I hardly ever link together reviews based upon shared book titles, but I recently read two entitled Look at Me, and thought that they would be interesting to show in this way.
Look at Me by Anita Brookner ****:
‘Once a thing is known it can never be unknown.’ By day Frances Hinton works in a medical library, by night she haunts the room of a West London mansion flat. Everything changes, however, when she is adopted by charming Nick and his dazzling wife Alix. They draw her into their tight circle of friends. Suddenly, Frances’ life is full and ripe with new engagements. But too late, Frances realises that she may be only a play thing, to be picked up and discarded once used. And that just one act in defiance of Alix’s wishes could see her lose everything …’
Look at Me is an undoubtedly intelligent novel. I did not find it as immediately engaging as I did Leaving Home, but there was the same minute level of detail within our protagonist, Frances, and she felt rather realistic in consequence. There are some elegant turns of phrase here, and an effective unsettling feeling soon creeps in. Look at Me is an absorbing novella, with such a quiet power.
Look at Me by Sarah Duguid ****
‘Lizzy lives with her father, Julian, and her brother, Ig, in North London. Two years ago her mother died, leaving in a trail a family bereft by her absence and a house still filled with her things: for Margaret was lively, beautiful, fun, loving; she kept the family together. So Lizzy thinks. Then, one day, Lizzy finds a letter from a stranger to her father, and discovers he has another child. Lizzy invites her into their world in an act of outraged defiance. Almost immediately, she realises her mistake. Look at Me is a deft exploration of family, grief, and the delicate balance between moving forward and not quite being able to leave someone behind. It is an acute portrayal of how familial upheaval can cause misunderstanding and madness, damaging those you love most.’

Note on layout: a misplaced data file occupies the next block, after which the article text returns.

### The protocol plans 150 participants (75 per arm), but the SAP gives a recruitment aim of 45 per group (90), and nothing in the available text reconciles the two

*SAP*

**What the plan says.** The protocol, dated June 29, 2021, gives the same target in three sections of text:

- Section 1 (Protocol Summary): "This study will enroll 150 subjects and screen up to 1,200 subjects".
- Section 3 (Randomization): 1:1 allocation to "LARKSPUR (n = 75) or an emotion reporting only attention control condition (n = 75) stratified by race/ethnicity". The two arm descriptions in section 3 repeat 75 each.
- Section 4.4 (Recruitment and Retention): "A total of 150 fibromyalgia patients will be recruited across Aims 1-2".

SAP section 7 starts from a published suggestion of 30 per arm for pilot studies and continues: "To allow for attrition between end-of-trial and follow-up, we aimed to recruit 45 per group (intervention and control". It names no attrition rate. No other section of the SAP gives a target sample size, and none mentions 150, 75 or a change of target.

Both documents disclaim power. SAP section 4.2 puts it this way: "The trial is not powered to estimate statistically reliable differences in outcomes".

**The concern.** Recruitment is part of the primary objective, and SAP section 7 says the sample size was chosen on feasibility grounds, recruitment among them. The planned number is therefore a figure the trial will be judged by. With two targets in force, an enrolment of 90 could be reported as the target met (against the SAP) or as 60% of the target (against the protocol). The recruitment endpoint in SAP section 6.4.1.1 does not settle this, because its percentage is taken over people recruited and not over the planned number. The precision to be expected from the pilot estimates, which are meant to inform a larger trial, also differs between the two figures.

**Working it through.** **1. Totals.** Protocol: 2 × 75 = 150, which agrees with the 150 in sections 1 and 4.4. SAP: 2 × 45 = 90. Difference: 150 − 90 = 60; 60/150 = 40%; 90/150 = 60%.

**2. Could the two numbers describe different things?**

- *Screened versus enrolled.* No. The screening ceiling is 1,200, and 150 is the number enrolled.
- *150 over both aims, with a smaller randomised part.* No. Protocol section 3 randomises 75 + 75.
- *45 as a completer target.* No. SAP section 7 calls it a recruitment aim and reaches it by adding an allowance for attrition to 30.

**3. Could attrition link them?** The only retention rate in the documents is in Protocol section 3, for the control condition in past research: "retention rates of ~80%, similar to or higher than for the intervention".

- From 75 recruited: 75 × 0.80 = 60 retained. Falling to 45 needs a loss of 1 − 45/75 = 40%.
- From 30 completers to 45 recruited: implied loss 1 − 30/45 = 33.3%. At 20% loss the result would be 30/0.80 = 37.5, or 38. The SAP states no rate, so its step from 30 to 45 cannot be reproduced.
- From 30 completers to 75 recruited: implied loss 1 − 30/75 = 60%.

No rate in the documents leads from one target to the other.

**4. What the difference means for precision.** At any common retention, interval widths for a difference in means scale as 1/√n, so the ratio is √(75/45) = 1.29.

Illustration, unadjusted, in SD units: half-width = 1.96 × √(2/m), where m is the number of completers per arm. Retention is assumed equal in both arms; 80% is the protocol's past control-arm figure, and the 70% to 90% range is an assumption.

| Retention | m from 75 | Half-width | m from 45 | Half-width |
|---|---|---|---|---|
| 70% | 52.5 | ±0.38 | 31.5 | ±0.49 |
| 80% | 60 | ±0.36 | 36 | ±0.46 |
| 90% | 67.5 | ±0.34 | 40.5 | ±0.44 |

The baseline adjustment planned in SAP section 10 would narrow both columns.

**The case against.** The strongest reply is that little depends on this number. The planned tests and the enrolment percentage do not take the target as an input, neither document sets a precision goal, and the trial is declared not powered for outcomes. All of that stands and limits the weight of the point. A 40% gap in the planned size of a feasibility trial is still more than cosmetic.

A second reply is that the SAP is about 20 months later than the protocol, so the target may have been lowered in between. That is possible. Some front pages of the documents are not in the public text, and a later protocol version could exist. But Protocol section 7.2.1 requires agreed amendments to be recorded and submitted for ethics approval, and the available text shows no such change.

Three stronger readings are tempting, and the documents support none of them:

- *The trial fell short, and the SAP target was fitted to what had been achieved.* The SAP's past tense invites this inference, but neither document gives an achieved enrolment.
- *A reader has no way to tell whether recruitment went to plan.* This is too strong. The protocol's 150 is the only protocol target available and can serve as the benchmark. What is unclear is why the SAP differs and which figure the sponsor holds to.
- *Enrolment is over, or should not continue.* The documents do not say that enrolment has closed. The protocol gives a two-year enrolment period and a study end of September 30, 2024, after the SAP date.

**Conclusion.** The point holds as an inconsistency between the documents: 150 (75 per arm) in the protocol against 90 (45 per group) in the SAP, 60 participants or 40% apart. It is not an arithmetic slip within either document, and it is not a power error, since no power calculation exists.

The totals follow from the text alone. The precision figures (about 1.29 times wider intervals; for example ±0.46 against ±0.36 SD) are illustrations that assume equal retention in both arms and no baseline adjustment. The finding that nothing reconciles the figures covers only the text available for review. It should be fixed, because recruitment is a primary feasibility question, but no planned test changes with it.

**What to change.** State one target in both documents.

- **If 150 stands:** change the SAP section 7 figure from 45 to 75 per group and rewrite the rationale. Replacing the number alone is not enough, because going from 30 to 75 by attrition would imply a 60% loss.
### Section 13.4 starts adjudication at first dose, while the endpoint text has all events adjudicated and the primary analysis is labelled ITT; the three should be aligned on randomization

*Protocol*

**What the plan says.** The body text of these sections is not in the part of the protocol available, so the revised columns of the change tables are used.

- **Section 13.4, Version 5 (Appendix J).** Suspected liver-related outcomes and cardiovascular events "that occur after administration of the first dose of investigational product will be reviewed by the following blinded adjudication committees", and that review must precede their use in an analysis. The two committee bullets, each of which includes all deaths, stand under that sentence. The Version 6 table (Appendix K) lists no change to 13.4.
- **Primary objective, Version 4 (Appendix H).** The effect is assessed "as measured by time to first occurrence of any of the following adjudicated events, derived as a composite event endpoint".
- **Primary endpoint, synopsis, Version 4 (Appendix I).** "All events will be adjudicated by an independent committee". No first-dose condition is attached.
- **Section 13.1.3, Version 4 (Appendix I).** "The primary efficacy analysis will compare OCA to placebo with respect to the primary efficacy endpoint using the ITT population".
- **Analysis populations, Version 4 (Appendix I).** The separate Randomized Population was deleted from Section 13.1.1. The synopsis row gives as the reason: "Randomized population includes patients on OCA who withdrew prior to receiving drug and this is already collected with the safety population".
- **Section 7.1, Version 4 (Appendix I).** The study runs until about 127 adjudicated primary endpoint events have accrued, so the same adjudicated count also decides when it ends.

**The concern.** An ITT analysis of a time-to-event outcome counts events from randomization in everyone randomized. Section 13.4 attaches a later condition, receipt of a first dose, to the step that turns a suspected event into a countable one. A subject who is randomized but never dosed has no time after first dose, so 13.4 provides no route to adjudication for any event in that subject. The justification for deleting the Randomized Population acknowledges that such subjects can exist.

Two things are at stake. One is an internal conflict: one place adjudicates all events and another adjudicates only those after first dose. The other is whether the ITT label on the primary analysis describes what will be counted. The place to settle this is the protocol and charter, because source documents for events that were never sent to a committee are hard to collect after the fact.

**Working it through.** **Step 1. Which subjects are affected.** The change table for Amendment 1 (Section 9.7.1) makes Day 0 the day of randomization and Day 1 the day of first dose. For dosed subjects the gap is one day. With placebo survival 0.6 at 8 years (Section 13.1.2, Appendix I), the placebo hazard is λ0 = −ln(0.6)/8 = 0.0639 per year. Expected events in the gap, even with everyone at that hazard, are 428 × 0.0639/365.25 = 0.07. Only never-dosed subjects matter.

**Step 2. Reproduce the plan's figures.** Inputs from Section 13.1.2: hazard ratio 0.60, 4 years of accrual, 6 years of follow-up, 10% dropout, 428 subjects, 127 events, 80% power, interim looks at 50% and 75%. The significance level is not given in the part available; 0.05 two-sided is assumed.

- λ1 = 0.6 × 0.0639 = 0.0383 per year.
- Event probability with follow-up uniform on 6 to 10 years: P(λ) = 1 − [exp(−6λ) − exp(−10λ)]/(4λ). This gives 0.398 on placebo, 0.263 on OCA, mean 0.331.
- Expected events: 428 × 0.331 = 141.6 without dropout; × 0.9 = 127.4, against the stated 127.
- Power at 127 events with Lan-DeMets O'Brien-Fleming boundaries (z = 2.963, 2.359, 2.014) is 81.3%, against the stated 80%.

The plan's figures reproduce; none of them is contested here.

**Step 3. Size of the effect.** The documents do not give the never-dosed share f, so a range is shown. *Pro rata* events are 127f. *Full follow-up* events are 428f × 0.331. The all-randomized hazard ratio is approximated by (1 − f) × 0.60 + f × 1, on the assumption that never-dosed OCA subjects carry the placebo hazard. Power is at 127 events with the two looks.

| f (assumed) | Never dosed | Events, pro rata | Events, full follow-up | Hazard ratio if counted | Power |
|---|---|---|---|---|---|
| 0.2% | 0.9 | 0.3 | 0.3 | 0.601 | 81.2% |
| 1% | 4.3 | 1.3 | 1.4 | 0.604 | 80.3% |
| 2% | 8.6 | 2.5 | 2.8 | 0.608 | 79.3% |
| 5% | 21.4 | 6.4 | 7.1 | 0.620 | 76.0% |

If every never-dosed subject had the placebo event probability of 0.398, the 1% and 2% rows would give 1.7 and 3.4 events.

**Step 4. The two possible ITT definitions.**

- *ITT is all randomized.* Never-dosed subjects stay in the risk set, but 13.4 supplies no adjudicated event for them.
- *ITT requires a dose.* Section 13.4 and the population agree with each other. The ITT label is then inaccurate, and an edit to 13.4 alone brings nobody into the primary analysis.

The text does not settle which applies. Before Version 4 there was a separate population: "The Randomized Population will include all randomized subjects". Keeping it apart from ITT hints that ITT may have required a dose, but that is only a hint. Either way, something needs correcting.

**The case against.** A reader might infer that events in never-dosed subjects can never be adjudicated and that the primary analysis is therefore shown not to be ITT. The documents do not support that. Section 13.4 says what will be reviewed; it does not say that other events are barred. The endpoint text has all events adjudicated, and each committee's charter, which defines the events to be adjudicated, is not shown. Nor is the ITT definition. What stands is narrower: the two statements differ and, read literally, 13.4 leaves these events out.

I spotted this in the library catalogue quite by chance when I was searching for Anita Brookner’s novella of the same name. It wasn’t a book which I’d heard of before, but its storyline sounded so good that I decided to add it to my reserve list. Tinder Press is also a favourite publishing house of mine, which was a further reason to borrow it.
Look at Me is absorbing, and so cleverly written; its suspense is built beautifully, and a claustrophobia becomes apparent at around the halfway point. It put me in mind of books by Harriet Lane (also a positive). It is especially vivid in terms of space and place. Well written and well paced, Look at Me kept me interested and entertained throughout, and I am very much looking forward to Duguid’s next novel.